Women charged with 22 counts of animal cruelty

April 05, 2006|by DAVE McMILLION

CHARLES TOWN, W.Va. - Two Jefferson County, W.Va., women were charged with 22 counts each of animal cruelty Monday after county officials found dogs at their home whose coats were matted with feces and mud and about five or six dead dogs in plastic trash bags behind the house, according to police and court records.

Bones of dogs also were found in the ground near the dead dogs in bags, although officials are unclear how many dog bodies the bones represented, said Jefferson County Sheriff's Deputy Vincent Tiong and Bill Polk, Jefferson County's maintenance director and animal control supervisor.

Judith Marcia Greene, 61, and Patricia Langan Mulkerrin, 53, both of 4436 Charles Town Road, Kearneysville, W.Va., were arrested and arraigned on the animal cruelty charges and released on $10,000 bond each, according to court records and jail officials.

Tiong said in a criminal complaint filed in Jefferson County Magistrate Court that he met with Jefferson County Animal Control Officer Mike Shewsberry on March 27 about a case of animal cruelty.


Shewsberry told Tiong that he was contacted by a person who was traveling past the home where Greene and Mulkerrin live and noticed a dead dog in the front yard, according to the complaint.

The home is a white, single-story home on the south side of W.Va. 9 near the West Virginia University Experiment Farm.

Tiong said he went to the home, spoke to Mulkerrin and told her that he was there to investigate the dead dog and the welfare of other dogs at the house, the complaint states.

Although Mulkerrin gave Shewsberry, Deputy G. Kilmer and Tiong permission to look around the house and check the welfare of dogs in the house, Mulkerrin would not allow officers to enter the house, Tiong said in his complaint.

Mulkerrin said she would bring the dogs outside one at a time, the complaint stated.

About five dogs found at the rear of the house in a fenced-in area did not have food in their bowls and their water was stagnant, Tiong said Tuesday. The dogs' fur was matted with feces and mud, Tiong said.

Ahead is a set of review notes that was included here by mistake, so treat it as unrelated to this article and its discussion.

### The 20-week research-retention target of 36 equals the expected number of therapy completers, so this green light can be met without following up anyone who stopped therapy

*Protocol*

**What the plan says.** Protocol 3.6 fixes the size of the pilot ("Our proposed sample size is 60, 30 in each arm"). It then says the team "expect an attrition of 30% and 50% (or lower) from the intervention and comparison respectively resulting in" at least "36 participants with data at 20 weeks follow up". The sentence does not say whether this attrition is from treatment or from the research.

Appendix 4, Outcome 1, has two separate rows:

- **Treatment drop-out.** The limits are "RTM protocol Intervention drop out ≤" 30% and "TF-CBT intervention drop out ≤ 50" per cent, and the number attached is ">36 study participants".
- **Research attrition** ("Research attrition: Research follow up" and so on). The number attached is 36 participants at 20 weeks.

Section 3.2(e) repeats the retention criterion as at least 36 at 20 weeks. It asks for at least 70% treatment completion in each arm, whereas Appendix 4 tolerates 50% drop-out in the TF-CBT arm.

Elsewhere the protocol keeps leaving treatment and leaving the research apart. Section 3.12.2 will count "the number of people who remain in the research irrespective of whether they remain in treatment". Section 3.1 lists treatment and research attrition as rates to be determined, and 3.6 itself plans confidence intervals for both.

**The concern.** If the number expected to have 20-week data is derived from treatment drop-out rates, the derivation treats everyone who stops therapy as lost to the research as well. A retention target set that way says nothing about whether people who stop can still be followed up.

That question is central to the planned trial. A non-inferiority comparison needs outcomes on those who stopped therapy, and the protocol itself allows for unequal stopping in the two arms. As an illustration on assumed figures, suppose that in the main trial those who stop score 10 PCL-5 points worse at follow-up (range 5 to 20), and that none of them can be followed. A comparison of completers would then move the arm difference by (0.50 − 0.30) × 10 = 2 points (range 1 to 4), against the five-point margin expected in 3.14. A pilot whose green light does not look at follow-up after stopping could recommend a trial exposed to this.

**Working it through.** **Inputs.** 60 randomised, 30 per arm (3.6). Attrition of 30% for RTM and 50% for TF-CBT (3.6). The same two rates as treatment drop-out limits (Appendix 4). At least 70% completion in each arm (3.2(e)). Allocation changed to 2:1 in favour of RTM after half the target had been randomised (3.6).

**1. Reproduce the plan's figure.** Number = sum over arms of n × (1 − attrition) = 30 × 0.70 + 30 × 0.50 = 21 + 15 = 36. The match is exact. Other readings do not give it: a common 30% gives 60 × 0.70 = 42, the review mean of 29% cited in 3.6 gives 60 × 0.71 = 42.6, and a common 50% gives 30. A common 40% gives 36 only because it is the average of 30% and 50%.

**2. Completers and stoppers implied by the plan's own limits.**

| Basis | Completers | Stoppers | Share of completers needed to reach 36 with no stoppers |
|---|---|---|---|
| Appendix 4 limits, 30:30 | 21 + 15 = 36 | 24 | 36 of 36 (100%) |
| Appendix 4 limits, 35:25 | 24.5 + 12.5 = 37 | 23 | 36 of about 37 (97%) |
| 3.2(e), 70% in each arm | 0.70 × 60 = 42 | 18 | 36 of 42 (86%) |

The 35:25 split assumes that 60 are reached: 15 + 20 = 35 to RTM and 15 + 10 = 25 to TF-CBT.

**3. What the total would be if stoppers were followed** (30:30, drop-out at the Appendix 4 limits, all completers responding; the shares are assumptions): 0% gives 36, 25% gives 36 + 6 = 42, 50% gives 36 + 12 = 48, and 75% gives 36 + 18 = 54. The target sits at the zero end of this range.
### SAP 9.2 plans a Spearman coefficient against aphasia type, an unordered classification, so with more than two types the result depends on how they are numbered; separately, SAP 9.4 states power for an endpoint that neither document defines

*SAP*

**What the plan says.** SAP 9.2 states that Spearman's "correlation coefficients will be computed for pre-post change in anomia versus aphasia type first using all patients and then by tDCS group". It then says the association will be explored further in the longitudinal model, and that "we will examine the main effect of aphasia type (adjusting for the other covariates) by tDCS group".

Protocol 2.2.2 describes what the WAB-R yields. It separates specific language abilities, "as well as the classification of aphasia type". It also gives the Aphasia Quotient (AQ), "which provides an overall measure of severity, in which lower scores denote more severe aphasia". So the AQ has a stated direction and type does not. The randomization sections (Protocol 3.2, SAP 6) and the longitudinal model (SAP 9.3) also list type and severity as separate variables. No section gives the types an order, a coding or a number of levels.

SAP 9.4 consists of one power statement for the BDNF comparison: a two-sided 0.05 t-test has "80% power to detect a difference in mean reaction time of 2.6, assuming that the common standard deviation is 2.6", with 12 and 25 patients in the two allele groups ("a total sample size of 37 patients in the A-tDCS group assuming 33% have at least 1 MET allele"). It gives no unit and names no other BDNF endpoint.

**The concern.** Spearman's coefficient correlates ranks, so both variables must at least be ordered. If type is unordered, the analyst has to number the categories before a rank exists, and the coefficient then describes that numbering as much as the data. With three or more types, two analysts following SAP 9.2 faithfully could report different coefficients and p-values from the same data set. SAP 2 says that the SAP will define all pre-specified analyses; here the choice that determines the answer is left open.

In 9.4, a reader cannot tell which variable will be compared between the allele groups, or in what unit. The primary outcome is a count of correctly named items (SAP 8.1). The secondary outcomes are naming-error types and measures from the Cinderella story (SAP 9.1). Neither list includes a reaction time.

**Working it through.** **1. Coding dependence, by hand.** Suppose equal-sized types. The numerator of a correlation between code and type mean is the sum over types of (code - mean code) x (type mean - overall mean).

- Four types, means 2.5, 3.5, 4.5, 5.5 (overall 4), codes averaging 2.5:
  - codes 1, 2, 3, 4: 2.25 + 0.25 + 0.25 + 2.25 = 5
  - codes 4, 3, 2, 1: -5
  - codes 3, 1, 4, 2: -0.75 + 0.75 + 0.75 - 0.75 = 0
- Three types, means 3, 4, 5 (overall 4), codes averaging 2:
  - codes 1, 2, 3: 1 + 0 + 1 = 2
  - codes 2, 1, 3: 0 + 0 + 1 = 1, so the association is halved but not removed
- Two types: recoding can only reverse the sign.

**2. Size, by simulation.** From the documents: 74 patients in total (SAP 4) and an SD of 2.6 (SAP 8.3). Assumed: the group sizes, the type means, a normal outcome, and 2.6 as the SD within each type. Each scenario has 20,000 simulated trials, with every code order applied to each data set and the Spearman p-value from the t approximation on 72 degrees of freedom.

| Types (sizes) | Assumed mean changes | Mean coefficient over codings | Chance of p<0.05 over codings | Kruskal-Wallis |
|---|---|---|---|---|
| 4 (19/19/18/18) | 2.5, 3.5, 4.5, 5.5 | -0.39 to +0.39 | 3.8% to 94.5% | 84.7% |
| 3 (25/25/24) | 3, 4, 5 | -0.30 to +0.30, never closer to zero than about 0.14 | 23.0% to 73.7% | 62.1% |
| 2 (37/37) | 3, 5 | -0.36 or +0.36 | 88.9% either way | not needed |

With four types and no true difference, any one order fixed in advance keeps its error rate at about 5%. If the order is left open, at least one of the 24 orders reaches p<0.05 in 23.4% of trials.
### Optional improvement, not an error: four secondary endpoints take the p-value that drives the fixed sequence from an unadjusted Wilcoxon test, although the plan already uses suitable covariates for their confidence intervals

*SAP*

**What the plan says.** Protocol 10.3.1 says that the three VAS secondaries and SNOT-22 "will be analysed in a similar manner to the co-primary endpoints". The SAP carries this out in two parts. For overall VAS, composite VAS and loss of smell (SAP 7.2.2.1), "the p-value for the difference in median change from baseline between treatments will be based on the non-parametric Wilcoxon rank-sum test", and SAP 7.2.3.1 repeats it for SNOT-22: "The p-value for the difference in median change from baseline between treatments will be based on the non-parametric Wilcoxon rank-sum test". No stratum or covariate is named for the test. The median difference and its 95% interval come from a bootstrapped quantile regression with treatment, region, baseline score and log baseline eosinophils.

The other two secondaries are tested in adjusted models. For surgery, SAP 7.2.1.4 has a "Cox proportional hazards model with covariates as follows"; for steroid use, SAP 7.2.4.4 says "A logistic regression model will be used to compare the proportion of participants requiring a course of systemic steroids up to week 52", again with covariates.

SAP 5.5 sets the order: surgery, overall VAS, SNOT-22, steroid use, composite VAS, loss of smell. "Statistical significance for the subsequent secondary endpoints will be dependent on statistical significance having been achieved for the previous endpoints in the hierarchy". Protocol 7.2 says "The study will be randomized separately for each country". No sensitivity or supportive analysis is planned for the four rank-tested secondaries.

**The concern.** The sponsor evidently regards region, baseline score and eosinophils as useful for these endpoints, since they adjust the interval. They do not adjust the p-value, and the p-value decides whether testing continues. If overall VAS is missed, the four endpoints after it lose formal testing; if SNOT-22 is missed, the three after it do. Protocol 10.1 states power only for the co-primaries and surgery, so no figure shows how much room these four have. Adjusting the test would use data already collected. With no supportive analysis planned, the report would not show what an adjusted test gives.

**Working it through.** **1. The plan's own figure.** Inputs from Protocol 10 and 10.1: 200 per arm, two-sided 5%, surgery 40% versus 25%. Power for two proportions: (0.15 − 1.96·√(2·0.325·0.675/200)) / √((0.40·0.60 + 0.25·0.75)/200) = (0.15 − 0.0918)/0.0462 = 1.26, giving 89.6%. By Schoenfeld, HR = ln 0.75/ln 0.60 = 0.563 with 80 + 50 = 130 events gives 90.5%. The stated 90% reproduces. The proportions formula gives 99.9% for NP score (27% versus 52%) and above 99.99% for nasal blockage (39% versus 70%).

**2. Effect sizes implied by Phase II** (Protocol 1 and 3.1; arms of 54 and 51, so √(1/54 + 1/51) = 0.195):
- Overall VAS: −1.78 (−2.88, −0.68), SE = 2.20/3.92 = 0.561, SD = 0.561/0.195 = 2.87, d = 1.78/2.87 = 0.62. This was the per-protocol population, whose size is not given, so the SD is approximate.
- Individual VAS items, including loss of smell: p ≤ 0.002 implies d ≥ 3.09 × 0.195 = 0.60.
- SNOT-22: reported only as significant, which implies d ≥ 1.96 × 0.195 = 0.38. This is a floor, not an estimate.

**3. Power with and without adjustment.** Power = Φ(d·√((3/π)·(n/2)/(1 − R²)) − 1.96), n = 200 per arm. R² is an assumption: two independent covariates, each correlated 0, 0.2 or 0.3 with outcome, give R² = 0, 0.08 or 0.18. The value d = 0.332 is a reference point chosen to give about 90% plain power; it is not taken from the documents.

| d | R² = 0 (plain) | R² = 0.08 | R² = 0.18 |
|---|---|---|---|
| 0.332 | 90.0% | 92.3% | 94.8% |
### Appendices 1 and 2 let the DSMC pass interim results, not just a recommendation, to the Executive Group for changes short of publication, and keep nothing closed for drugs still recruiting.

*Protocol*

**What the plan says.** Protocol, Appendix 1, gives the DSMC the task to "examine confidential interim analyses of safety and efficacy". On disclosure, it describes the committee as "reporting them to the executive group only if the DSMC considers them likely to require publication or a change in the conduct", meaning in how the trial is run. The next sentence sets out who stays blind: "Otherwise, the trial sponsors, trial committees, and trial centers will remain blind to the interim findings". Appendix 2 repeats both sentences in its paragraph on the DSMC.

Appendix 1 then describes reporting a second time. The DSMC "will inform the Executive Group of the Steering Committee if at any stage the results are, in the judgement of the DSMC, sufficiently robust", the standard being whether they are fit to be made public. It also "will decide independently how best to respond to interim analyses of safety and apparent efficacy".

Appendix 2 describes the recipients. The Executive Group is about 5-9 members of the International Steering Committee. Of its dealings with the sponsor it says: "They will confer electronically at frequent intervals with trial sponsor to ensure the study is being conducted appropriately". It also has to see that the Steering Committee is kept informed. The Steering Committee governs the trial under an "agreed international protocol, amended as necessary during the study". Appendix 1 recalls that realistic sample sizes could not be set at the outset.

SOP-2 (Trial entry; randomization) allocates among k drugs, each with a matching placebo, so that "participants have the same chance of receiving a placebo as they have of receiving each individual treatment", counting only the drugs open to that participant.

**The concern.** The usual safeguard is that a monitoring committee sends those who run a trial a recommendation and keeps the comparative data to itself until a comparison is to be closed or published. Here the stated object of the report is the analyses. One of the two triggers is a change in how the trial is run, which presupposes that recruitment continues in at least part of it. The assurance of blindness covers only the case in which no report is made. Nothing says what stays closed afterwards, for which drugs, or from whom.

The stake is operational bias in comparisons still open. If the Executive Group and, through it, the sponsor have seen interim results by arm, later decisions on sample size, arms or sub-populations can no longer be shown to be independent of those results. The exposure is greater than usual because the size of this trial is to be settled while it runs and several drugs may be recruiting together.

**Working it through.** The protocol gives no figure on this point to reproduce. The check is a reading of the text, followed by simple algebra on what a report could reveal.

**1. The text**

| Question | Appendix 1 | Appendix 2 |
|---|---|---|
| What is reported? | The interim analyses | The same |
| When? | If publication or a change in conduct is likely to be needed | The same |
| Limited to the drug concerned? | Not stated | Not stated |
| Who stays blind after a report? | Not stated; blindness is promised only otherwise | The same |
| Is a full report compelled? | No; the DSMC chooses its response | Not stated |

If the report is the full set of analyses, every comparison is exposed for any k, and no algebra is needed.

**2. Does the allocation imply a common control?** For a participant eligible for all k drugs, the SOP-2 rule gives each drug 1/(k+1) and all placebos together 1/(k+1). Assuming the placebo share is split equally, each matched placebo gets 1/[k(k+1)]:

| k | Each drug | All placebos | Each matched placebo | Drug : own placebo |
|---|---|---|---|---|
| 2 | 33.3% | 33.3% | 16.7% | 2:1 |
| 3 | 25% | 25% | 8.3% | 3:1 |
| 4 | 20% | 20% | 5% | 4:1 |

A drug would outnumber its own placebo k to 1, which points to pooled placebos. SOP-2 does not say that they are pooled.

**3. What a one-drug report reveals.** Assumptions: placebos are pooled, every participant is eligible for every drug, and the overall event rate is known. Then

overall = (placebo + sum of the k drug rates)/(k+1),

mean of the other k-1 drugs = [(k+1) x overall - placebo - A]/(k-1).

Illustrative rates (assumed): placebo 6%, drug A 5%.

Two more dogs were found in a field and the animals did not have proper food or water, Tiong said.

Three dogs were found tied to an abandoned building and those animals also did not have adequate food or water, Tiong said.

Mulkerrin told officials there were 22 dogs on the premises and showed officers nine dogs that were inside, Tiong said. Tiong said 21 of the dogs were Schnauzers and one was a St. Bernard.

Tiong spoke with Greene over the phone, and Greene said she was Mulkerrin's landlord and that she lived there with Mulkerrin.

Greene told Tiong that he could enter the home March 28 when she was home, records state.

Kilmer and other animal control officers went in the house on March 28 and Kilmer described the smell in the house as "overwhelming," Tiong's complaint states.

Kilmer observed feces and urine stains on the carpet and noticed that the dogs inside did not have proper food and water, the complaint alleges.

"The inside of the residence did not appear to be livable due to the feces and animal urine," Tiong said in his complaint.

The five or six dead dogs which were found in separate trash bags were in a wooded area behind the house, Tiong said in an interview Tuesday. The bodies of the dogs were starting to decompose, Tiong said.

The bones of dogs included skulls and it appeared the remains had been there about a year, Tiong said.

When questioned about the condition of the dogs, Mulkerrin told Tiong that the dogs were being kept at the home because people did not want them, Tiong said. He said Mulkerrin told him she was "taking care of them the best she could."

Polk, who went into the home with Tiong, agreed that the house was inhabitable.

"It's nasty," Polk said during an interview Tuesday afternoon.

Polk said most of the dogs were taken to the Jefferson County Animal Control office along Leetown Pike. The animals will be kept there until the case involving Mulkerrin and Greene is completed, Polk said.

Polk said some of the dogs are thin and have worn spots on their coats, which appears to be caused from being kept in a cage for an extended period.

Tiong said officials are not sure what will happen to the animals, but people have been calling county officials wishing to provide foster homes for the animals.

Each of the animal cruelty charges carries a possible punishment of up to six months in jail and a fine of $300 to $2,000.

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